chain1 [ tʃeın ] noun ***
▸ 1 connected metal rings
▸ 2 series of people/things
▸ 3 group of businesses
▸ 4 in selling houses
▸ 5 something limiting freedom
1. ) count or uncount a series of metal rings connected to each other, used for fastening, pulling, or lifting things:
There was a rusty iron chain hanging from the gate.
The crate was secured with a strong chain.
a ) count a series of small metal rings connected to each other that is worn as a decoration:
She wore a delicate gold chain around her neck.
b ) count the circle of connected metal parts that turns the wheels of a bicycle
c ) count usually plural a long series of heavy metal rings fastened like a rope to a prisoner's arms and legs:
in chains: Women prisoners were kept in chains during childbirth.
2. ) count a series of people or things of the same type that form a connected line:
chain of: In 1910 there was a proposal for a chain of telegraph stations to link up the empire.
The region includes Sumatra, Java, and a chain of smaller islands extending eastward.
human chain (=a line of people): Firefighters formed a human chain to carry the injured climbers to safety.
a ) a long series of events, facts, or ideas that are all related to each other:
chain of: a chain of events that eventually led to murder
The virus becomes weaker as it passes down the chain of infection.
b ) SCIENCE a series of atoms connected in a line:
a polymer chain
3. ) count a group of businesses such as stores, hotels, or restaurants that all belong to the same person or company:
Japan's leading hotel chain
chain of: a chain of appliance stores
4. ) count BRITISH a situation in which you cannot sell your house until the person whose house you are buying has bought their new home. This situation can involve many people because the sale of each person's house depends on the sale of the next.
5. ) chains plural LITERARY conditions that limit your freedom, especially unpleasant responsibilities or bad conditions that you live in
chain 2 [ tʃeın ] verb transitive
to use a chain to fasten something so that it cannot be stolen, or to fasten someone so that they cannot escape:
The more dangerous prisoners were kept chained.
chain someone/something to something: Protesters had chained themselves to the railings.
chain someone/something up: rows of chained up bikes
be chained to something
to be forced to stay in an unpleasant situation:
With a major deadline to meet, Hannah had been chained to her desk all weekend.

Usage of the words and phrases in modern English. 2013.


Look at other dictionaries:

  • Chain — (ch[=a]n), n. [F. cha[^i]ne, fr. L. catena. Cf. {Catenate}.] 1. A series of links or rings, usually of metal, connected, or fitted into one another, used for various purposes, as of support, of restraint, of ornament, of the exertion and… …   The Collaborative International Dictionary of English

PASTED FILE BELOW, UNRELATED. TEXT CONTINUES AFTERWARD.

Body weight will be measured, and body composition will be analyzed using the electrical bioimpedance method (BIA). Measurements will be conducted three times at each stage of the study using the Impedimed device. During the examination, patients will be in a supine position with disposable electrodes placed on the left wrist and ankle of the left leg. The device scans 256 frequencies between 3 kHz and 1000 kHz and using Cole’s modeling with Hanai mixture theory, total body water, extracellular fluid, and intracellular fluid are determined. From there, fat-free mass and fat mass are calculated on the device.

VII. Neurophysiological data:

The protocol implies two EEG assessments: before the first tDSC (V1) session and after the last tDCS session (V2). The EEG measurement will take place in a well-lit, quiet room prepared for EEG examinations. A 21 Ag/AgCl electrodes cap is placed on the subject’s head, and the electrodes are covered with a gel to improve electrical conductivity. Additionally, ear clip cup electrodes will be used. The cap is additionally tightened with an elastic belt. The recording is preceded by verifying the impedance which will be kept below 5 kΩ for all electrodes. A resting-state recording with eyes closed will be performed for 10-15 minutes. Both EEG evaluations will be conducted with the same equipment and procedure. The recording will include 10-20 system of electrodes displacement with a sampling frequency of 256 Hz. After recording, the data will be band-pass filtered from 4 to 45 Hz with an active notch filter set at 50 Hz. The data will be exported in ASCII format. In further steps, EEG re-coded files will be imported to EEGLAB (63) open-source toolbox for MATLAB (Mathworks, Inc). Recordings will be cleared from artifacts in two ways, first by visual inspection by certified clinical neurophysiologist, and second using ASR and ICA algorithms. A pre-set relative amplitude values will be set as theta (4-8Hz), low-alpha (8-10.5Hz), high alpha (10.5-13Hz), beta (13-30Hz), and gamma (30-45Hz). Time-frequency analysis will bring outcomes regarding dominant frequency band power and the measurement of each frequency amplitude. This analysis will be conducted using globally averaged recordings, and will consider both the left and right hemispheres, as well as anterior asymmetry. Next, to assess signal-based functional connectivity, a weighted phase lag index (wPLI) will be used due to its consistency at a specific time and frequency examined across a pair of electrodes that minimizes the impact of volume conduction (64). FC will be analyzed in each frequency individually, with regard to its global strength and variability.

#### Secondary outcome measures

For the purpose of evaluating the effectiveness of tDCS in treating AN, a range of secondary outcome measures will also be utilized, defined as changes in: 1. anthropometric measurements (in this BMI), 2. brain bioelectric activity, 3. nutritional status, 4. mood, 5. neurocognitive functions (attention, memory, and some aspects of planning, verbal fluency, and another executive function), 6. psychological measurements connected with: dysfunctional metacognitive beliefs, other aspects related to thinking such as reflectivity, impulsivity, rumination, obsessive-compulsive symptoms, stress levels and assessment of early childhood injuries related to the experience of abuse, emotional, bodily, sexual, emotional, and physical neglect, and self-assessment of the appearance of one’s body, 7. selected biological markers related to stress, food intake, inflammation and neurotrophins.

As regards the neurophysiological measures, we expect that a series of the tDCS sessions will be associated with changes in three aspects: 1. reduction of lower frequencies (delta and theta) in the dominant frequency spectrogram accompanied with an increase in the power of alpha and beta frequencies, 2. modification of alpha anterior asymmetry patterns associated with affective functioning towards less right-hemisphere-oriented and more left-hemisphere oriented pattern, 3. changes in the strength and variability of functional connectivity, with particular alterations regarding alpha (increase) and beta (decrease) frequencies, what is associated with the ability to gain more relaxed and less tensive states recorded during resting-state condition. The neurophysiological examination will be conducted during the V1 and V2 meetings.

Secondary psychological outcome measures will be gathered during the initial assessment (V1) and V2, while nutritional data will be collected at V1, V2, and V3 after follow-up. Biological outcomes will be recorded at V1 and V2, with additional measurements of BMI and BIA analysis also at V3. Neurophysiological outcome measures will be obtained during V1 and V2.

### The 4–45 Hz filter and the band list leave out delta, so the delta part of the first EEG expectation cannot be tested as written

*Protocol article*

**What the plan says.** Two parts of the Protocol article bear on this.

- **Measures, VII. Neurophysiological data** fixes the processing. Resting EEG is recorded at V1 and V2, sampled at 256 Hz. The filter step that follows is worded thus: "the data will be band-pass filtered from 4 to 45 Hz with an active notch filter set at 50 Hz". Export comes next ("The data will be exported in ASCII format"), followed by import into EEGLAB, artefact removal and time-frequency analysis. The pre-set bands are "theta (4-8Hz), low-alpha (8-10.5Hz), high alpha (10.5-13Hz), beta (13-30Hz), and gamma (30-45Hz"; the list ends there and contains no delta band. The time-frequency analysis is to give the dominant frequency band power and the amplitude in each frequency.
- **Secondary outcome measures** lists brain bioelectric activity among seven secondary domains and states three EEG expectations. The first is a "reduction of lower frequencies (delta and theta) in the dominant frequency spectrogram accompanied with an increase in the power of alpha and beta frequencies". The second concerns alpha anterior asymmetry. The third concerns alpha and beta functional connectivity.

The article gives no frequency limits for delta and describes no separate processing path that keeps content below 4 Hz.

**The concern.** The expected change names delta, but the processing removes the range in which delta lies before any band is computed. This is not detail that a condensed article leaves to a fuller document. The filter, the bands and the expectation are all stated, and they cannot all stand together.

• chain — [tʆeɪn] noun [countable] 1. a number of shops, hotels, cinemas etc owned or managed by the same company or person: • Britain s leading supermarket chain chain of • a chain of travel agents. 2. a series of people or organizations involved in… …   Financial and business terms

  • chain — chain; chain·er; chain·less; chain·let; chain·man; chain·o·mat·ic; chain·wale; en·chain; en·chain·ment; un·chain; mul·ti·chain; …   English syllables

  • chain — [chān] n. [ME & OFr chaine < L catena < IE base * kat , to twist, twine > prob. OE heathor, confinement] 1. a flexible series of joined links, usually of metal, used to pull, confine, etc. or to transmit power 2. TIRE CHAIN 3. [pl.] a)… …   English World dictionary

  • Chain — Chain, v. t. [imp. p. p. {Chained} (ch[=a]nd); p. pr. & vb. n. {Chaining}.] 1. To fasten, bind, or connect with a chain; to fasten or bind securely, as with a chain; as, to chain a bulldog. [1913 Webster] Chained behind the hostile car. Prior.… …   The Collaborative International Dictionary of English

  • chain — I (nexus) noun act of coming together, act of coupling, act of joining, act of uniting, affiliation, affinity, alliance, association, attachment, attraction, bond, bond of union, bridge, conjunction, connectedness, connecting link, connecting… …   Law dictionary

  • CHAIN — can refer to:* CHAIN programming language * CHAIN (industry standard), an acronym for Ceced Home Appliances Interoperating Network, a standard for a multi brands home network of interactive household appliances.See also Chain …   Wikipedia

  • chain — [n1] succession, series alternation, catena, concatenation, conglomerate, consecution, continuity, group, order, progression, row, sequence, set, string, syndicate, train, trust; concepts 432,727,769 chain [n2] connected metal links; jewelry made …   New thesaurus

  • chain —   [tʃeɪn, englisch], noch gebräuchliche Längeneinheit in Großbritannien und den USA: 1 chain = 22 yd = 20,1168 m …   Universal-Lexikon

  • Chain — [tʃein] das; s, <aus engl. chain »Kette«, dies aus fr. chaîne, vgl. ↑Chaine> Längeneinheit in Großbritannien u. in den USA (20,11 m) …   Das große Fremdwörterbuch

  • chain n — chain store n, chain letter …   English expressions

Share the article and excerpts

Direct link
Do a right-click on the link above
and select “Copy Link”

We are using cookies for the best presentation of our site. Continuing to use this site, you agree with this.